Body awareness (or what scientists call somatic awareness) relates to a runner’s feel for her performance limits. Although pacing can be assisted by objective data (as evidenced by Bekele’s frequent watch glances), it is done mainly by feel. All competitive runners share a common goal of reaching the finish line in the least time possible. Throughout each race, a single question looms: Can I sustain this effort level for the remaining distance? The answer comes not in the form of numbers or words but as perceptions, a continuous evaluation of present levels of effort and fatigue in relation to past experience. That same looming question could also be formulated this way: Am I feeling how I should be feeling at this point of the race?
Some runners are better than others at reading these perceptions, and Bekele showed exquisite sensitivity to his limits in Berlin, most obviously when he held steady instead of answering Legese’s attack, but not only then. When Bekele said after the race that he did not expect a world record, I took him at his word. Why, then, did he start the marathon smack on record pace? Because every pacing master knows better than to allow expectations to rule his performance. Goals and expectations provide a good starting point for successful race execution, but that’s all they do. When the gun goes off and you start moving, you need to be willing and able to adjust your effort appropriately based on external conditions and also on disparities between how you expected to feel and how you actually feel.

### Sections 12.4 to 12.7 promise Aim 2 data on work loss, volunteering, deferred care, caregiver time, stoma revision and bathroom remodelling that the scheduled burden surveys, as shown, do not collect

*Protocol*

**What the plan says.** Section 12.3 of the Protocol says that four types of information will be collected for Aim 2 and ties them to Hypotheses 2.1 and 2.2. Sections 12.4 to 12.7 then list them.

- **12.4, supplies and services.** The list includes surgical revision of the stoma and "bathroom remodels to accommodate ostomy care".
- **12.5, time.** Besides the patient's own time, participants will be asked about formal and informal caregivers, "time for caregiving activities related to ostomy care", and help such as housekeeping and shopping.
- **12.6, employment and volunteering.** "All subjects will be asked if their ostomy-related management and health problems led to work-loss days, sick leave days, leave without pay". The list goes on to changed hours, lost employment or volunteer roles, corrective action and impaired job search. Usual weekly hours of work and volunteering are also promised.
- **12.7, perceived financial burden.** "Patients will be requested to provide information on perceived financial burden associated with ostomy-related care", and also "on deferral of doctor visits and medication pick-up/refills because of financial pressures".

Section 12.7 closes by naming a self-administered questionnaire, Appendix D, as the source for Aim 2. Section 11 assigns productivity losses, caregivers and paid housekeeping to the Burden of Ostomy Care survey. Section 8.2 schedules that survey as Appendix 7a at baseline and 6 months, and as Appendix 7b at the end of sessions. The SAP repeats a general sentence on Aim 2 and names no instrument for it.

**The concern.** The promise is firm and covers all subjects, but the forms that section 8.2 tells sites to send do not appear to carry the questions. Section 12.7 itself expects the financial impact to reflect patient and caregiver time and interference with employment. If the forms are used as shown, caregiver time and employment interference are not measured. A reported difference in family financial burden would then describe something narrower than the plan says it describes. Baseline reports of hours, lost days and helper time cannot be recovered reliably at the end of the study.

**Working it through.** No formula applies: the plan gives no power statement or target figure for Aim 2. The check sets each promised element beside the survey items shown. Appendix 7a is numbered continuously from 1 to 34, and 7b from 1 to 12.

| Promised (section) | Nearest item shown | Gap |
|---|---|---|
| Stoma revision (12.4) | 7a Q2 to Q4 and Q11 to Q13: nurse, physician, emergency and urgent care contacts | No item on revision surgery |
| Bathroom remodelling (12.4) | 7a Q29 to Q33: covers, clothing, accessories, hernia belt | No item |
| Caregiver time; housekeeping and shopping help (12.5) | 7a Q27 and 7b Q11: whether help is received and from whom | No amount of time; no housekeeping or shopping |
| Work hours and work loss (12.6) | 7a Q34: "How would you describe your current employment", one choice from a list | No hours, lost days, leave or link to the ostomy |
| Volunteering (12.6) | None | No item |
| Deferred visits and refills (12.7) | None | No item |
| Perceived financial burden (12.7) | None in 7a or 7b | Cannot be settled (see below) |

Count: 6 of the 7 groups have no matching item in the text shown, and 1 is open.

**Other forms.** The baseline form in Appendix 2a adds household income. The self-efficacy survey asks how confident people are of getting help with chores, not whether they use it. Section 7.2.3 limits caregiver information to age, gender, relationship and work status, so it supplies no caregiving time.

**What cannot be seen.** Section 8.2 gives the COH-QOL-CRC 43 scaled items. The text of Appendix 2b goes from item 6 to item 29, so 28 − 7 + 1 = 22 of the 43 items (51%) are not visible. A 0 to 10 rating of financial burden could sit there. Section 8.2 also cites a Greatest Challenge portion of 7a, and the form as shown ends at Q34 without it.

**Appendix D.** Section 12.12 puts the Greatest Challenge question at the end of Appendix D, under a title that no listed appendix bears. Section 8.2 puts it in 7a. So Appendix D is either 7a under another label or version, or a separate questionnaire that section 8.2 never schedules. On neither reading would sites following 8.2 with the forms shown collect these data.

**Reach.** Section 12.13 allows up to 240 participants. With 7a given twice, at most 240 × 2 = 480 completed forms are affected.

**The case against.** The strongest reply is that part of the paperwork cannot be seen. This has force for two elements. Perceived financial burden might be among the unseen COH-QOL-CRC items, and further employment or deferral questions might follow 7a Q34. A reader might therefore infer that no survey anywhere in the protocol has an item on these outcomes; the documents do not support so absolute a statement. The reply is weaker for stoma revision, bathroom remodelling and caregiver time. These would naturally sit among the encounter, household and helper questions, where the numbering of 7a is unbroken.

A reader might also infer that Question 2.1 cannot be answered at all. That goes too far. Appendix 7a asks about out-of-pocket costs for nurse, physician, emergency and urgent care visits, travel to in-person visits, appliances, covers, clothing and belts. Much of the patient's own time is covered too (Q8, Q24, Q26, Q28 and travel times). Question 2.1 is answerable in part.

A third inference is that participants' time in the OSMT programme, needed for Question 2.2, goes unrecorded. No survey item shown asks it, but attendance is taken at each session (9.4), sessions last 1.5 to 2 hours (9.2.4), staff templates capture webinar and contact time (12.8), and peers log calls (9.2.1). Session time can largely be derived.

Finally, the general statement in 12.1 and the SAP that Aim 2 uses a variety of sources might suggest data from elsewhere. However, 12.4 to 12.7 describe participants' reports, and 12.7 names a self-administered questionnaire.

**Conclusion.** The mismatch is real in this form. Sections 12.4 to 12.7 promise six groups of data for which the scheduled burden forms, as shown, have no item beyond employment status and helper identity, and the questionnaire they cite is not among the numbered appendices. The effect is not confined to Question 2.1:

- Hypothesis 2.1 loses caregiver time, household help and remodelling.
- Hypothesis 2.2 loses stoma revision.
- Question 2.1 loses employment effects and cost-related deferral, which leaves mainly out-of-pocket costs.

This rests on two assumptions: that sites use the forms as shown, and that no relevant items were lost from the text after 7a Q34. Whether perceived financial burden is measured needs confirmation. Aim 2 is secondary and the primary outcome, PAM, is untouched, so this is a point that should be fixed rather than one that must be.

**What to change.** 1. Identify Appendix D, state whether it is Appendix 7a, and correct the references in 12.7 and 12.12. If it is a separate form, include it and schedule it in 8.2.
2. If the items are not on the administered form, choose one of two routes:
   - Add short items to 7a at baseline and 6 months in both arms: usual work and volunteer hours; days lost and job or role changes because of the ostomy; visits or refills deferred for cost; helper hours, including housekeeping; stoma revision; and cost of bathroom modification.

For the runner, such adjustments can go in either of two directions. While it’s more common to sense the need to dial back one’s effort from the expected or desired pace in response to adverse conditions or shaky legs, there are occasional, special races in which the perceptive runner discovers that he is capable of something remarkable, as Bekele did in Berlin. But a single early adjustment is not enough. Optimal pacing is a matter of incessant fine-tuning, as Bekele demonstrated in taking full advantage of the opportunity he discerned when he came out the other side of his rough patch.